The earliest memory Richie Shazam has of feeling like herself was when, in Paris, she wore her first pair of heels. After growing up with gender dysmorphia as a child of Guyanese immigrant parents in Queens, N.Y., she recalled that putting on the heels suddenly made her connect with her body in a way she hadn’t experienced before.
The moment is immortalized in Shazam’s first short film, Savitree, which is named after her mother, who died when Shazam was in high school. Shazam has made a name for herself as a model and photographer, so when she was approached by Converse to work on a film about her life and her “found family,” she knew it was time to venture into something new.
“Visual arts have always been a passion of mine, and I find power in expressing myself in my truest forms,” Shazam told In The Know. “Creating this film was such a cathartic experience for me; celebrating my journey, where I came from and who I want to be next has really allowed me to open up in new ways.”
Savitree debuted at the Tribeca Film Festival and was truly a love letter to Shazam’s mom as well as Shazam’s found family, all of whom she met after her mother’s death.
Found families are a valuable safety net within the LGTBQ community. According to research by the Pew Center, adults who identify as LGBTQ still feel stigmatized, and 39% of those interviewed said that they had been rejected by a close friend or family member because of their sexual orientation or gender identity. About 40% of homeless youth are LGBTQ.
“Found families are an integral part of many people’s experiences in the queer community,” Shazam explained. “I found my family when I found the strength to be myself, and my family has been a fundamental part of building my identity, centering love above all else. I don’t know if I’d be here without my found family supporting me each and every day.”
After Shazam’s mom’s death, Shazam found herself more alone than ever. Her father wasn’t the warm, receptive figure his wife had been, and Shazam described how there would be nights when she would ride the subway for hours to avoid going home.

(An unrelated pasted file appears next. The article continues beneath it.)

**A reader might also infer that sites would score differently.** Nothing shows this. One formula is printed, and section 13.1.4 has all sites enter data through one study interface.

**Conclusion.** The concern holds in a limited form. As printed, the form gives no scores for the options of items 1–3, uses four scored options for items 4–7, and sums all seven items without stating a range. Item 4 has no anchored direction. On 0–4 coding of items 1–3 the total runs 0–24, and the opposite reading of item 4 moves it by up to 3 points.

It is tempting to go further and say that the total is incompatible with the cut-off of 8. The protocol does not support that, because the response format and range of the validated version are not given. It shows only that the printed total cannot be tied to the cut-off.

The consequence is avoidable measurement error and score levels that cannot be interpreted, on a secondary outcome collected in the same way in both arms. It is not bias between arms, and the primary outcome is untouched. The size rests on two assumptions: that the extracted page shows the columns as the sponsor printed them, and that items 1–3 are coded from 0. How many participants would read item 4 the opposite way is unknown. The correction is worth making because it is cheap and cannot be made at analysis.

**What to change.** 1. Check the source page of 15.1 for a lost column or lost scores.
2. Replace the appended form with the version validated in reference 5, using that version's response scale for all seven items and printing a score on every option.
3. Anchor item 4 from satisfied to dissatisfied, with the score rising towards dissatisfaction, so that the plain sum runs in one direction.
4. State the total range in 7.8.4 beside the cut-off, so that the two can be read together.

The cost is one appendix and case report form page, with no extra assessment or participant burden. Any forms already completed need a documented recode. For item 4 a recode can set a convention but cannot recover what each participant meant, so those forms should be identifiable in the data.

Actress Julia Fox was one of the first members of Shazam’s found family, along with stylist Briana Andalore and, as of 2021, Shazam’s partner, Ben Draghi. But Fox, Shazam and Andalore have been inseparable since they were teenagers, and in the film, Shazam describes locking eyes with the other two and knowing that she’d found her people. Fox and Andalore were there that night in Paris when Shazam first wore her heels. The trio sat together at the panel following the premiere of Savitree and seemingly never stopped holding other another’s hands.
“My greatest hope for viewers … is that they see that every journey is worth taking,” Shazam said.
Fox, who has been best friends with Shazam since they were teenagers, asked Shazam after the premiere about what her mom would think — of the film and of Shazam’s identifying as nonbinary and femme-presenting. Shazam told a sweet story about how her mother would sneak her $20 to go to dance classes that her father didn’t approve of — she was always supportive.
“There’s a family for everyone, and love, care, acceptance and support are in your grasp when you find the courage and freedom to be yourself,” Shazam said. “Also, I want people to know that when given the proper opportunities and resources, a queer woman of color can make something magical.”
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